I had my first panic attack when I was seven. I was diagnosed with generalized anxiety disorder when I was twelve. I've dealt on and off with depression since I was fourteen. When I was fifteen, I thought I was better. I had my first manic episode at sixteen. This February, when I was seventeen, I was diagnosed with bipolar II disorder. In March, like the cherry on a sad, soggy cake, I was diagnosed with obsessive-compulsive disorder as well.
These were my secrets, until recently, when I realized I was tired of living like there was something wrong with me. I take my medications, I see an excellent psychiatrist once a month or so, and I go into therapy when I need to. Sometimes when I have an episode, it's difficult for me to do things like concentrate or think straight or write blog posts or talk (or tweet) coherently, but these are few and far between. I am not a freak. I have hopes and dreams and a life like everyone else, and I have to grow up like everyone else, too.
According to the National Center for Children in Poverty, 20% of teens have a diagnosable mental illness (most commonly depression and anxiety). Additionally, many mental disorders--including bipolar, anxiety, depression, OCD, eating disorders, self-harm, and for men, schizophrenia--often present during your teen years or early 20s. And even teens who aren't directly afflicted by mental illness often have a friend or family member who is, since about one in four American adults suffer from a diagnosable mental illness.
From what I can tell, mental illness in YA falls into three categories: "magical madness," in which the mental illness is used as a jumping-off point for a paranormal or mystical plotline, the "issue book," in which mental illness either in the protagonist or someone the protagonist cares about forms the crux of the story arc, and usually involves harrowing brushes with self-harm or suicide, and "new normal," in which mental illness forms some sort of subplot not critical to the story, or is simply a character trait.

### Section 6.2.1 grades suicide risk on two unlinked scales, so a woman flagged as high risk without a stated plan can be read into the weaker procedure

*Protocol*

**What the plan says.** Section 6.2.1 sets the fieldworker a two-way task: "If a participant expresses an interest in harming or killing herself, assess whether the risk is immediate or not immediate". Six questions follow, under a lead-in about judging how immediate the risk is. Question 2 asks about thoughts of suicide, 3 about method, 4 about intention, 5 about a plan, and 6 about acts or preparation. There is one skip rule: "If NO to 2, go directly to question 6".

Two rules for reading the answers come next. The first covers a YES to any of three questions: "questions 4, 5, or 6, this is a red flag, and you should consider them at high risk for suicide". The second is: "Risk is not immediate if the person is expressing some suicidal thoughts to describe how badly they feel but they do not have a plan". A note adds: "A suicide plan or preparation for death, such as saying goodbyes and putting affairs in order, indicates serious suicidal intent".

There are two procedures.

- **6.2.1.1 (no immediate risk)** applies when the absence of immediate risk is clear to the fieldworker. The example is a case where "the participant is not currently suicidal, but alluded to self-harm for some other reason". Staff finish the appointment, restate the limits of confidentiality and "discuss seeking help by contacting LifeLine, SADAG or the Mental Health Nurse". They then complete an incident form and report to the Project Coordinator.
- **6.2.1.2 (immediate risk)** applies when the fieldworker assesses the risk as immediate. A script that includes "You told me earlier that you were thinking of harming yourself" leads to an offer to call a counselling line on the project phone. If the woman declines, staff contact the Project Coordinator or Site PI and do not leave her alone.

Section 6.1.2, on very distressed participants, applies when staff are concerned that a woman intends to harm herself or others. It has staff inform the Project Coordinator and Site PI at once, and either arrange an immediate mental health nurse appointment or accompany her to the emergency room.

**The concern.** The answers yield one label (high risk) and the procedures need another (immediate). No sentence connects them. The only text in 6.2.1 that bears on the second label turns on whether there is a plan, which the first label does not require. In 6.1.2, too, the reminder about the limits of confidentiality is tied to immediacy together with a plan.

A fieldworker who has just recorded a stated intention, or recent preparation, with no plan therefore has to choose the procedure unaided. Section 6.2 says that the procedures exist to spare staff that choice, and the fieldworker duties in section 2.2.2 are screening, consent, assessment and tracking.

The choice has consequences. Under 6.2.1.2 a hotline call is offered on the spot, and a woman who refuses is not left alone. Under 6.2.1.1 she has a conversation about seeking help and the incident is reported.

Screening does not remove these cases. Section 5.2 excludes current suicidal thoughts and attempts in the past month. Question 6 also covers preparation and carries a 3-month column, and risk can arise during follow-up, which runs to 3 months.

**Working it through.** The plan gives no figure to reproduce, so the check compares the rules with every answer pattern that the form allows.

To start, I'd like to look at the first category: Magical Madness. The two examples I can think of in this category are Bleeding Violet by Dia Reeves, in which the protagonist Hanna is on antipsychotics to treat her schizophrenia, and The Unquiet by Jeannine Garsee, in which the protagonist Rinn is bipolar. (I've read and loved Bleeding Violet, while The Unquiet is loaded up on my Nook at the top of my to-read list.) Magical Madness is characterized by its treatment of mental illness as somehow mystical, paranormal, fantastical, or all of the above. It often ends with the mentally ill character "embracing the crazy," often going off their medications or stopping treatment in order to fully experience their magical powers. This portrayal of mental illness is the most problematic of the three, due to its contribution to the perception of mental illness as "other" and sometimes dangerous; however, when taken with a grain of salt, they can be fantastic books and a great addition to mental illness literature.
The second category, the Issue Book, is the most common in YA, and dominate my list of mental illness titles: Impulse by Ellen Hopkins, Scars by Cheryl Rainfield, Crazy by Han Nolan, Dirty Little Secrets by C.J. Omololu, A Blue So Dark by Holly Schindler, Cut by Patricia McCormick, Compulsion by Heidi Ayarbe, and Wintergirls by Laurie Halse Anderson all fall into this category. These books often serve as a first introduction to a mental illness for teens (and adults reading YA), and often involve info-dump passages about the illness, as well as long visits with counselors and "shrinks." I've read and loved a lot of this kind of book, and I think they'll always belong in the picture. But just like books with characters of color or LGBT characters, it would be nice to finally see some books where the characters are "out and proud" with their illness, and can live normal, topsy-turvy teenage lives.
The third category--New Normal--is, in my experience, both the hardest category to find and the category we need the most of. The two examples of this I could think of were Unraveling Isobel by Eileen Cook, and Will Grayson, Will Grayson by John Green and David Levithan. Will Grayson, Will Grayson has a particularly sensitive and wonderful portrayal of a character with depression, as this review from This Ain't Livin' explains. Unraveling Isobel actually straddles two categories because of its magical elements, but its honest treatment of what it's like to have a family member with schizophrenia without making it the central issue of the story intrigued me.
In the end, I think YA is doing a great job of portraying mental illness in all its forms--but we could be doing even better. The discussion about realistic and sensitive portrayals is one we need to be having about mental illness (as well as on disabilities in general), and I'd love to hear what you think. Please leave your thoughts in the comments, as well as any titles I may have missed!
(For those looking for my full work-in-progress list of YAs with mental illness that I've been compiling with Twitter's help, you can find it on Goodreads here.)